Nagaland has encroached upon around 24,635.83 hectares of land in the D-Sector, while about 18,365.74 hectares of Assam land has been grabbed by this neighbouring state in the A-Sector of the inter-state border, which is known also as the Diphu Reserve Forest. 60 per cent of the around 17,152 hectares of land in the Dakhin Nambar Reserve Forest called the B-Sector of the Assam-Nagaland border, is under the encroachment of Nagaland. Naga miscreants set fire to the dwelling house of Powal Handique on the night of August 27. The miscreants also abducted a woman Mina Teron from the village, which falls in the D-Sector of the Assam-Nagaland border. Later, the women of the Mikir Basti Jyotipathar rescued Mina Teron. How will the newspapers in Nagaland report this? Or will it even report? Even if there is a report, the perspective will be from that of Nagaland. Here truth will be sacrificed for territorial expansion. Though the style of expansion of NSCN (IM) is very primitive in concept, the modern media of Nagaland never guides the public on the lines of fact.
On August 13, the Assam Police outpost under construction at Charaipung in Sivasagar district was demolished by miscreants. They also assaulted the workers engaged in the construction of the outpost. The attackers claimed that the area belonged to Arunachal Pradesh, though it was far before the Teok river, which is the ‘status quo’boundary line between Arunachal Pradesh and Assam. Tension spread among the people of Charaipung after a shoot-out between Assam Police personnel and NSCN (K) militants on the evening of August 15, the Independence Day. How will the newspapers in Arunachal Pradesh report this? The news story will be tilted towards Arunachal Pradesh and though the miscreants are at fault will be defended by the newspaper management.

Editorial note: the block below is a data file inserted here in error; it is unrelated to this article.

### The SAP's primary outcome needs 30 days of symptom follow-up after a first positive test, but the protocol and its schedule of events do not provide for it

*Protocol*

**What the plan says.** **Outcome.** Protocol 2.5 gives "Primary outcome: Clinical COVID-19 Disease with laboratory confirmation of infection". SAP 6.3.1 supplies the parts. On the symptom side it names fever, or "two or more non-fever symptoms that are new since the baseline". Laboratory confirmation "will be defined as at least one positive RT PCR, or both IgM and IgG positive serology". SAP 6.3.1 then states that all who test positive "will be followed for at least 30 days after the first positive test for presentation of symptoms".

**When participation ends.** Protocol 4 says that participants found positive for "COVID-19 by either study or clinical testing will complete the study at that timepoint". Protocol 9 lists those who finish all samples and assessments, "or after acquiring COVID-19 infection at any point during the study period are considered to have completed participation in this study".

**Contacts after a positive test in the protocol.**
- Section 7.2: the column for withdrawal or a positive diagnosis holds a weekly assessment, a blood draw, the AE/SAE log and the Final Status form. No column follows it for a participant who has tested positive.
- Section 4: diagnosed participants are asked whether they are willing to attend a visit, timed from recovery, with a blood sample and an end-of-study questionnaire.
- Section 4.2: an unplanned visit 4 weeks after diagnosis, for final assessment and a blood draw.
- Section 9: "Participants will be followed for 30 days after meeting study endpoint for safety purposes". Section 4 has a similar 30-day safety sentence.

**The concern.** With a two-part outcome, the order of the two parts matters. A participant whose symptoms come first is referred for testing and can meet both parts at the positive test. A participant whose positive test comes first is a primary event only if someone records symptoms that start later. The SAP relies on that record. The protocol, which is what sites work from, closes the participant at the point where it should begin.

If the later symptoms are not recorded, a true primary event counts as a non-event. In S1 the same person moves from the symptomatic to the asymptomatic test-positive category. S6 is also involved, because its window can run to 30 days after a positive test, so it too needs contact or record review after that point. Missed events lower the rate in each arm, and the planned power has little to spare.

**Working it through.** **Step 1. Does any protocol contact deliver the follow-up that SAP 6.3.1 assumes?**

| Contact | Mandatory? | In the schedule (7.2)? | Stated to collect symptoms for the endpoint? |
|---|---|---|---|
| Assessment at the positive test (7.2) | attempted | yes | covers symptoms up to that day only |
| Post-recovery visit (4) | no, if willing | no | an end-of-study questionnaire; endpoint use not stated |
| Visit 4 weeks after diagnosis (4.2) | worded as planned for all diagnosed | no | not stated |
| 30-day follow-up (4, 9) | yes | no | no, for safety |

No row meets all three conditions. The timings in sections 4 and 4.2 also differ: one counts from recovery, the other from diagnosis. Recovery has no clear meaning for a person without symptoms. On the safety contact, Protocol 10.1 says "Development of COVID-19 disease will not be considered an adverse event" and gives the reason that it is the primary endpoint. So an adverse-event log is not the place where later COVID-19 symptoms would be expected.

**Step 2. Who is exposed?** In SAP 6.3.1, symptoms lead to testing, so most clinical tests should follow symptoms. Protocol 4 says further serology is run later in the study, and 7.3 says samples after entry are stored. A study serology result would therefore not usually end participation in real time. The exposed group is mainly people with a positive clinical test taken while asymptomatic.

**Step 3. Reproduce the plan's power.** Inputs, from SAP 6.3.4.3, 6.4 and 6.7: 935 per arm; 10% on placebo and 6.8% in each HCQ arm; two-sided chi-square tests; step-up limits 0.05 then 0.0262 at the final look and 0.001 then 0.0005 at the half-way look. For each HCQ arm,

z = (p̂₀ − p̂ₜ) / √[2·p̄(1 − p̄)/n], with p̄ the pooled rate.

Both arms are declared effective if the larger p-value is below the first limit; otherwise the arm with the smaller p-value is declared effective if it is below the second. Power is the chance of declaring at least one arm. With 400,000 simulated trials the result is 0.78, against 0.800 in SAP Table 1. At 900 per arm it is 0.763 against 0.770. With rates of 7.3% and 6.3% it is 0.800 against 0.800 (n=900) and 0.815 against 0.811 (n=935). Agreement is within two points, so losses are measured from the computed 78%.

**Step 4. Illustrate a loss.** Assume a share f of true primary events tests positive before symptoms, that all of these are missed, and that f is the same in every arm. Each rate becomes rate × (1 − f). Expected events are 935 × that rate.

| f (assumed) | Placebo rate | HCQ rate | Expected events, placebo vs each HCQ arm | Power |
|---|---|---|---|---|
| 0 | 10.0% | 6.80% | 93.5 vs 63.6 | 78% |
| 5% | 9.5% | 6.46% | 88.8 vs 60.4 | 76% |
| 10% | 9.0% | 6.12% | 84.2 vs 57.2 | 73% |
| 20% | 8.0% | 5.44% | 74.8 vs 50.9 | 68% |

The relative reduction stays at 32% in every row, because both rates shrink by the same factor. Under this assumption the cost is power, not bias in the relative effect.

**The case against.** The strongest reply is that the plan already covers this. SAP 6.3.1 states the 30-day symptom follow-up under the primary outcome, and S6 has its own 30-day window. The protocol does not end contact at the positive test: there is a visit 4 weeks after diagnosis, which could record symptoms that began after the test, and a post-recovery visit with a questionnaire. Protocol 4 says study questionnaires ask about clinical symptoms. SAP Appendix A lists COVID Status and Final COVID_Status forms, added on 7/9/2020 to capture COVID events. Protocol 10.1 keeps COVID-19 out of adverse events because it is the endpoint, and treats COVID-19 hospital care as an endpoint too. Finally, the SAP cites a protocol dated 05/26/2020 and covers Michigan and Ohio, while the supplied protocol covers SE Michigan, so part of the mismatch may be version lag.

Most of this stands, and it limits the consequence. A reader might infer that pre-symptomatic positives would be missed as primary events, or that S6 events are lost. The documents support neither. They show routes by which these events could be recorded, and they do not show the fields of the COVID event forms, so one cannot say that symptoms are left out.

Meghalaya is said to have encroached upon Langpih and Khanapara in Kamrup district. How will the newspapers in Meghalaya report this issue? The blame will always be shifted on Assam.
On 29 August, 5 Nyishi men had an altercation with a Mising inhabited village over a marital discord between two families in two border villages, one in Arunachal Pradesh, the other in Assam. How did the media in Assam cover the incident? The personal clash between two families became an inter-state border problem.
The above examples should be taken up by the reporters, journalists, editors and other people associated with the media as a test to check and realize their integrity and unbiasedness in news reporting. Journalism should be non-biased. A true and honest journalist should not take sides and let public know the fact. Facts should be the object of worship and not the boundary expansion of the state. Irresponsible and biased reporting will cause further damage to the growing boundary disputes in north-east. Is it possible to organize workshops and training programmes to sensitize the mediapersons about the nuances of reporting in such conflict zones? Is it possible to bring the journalist fraternity of north-eastern states under a common platform and mould them into mature, responsible journalists and unbiased editors?
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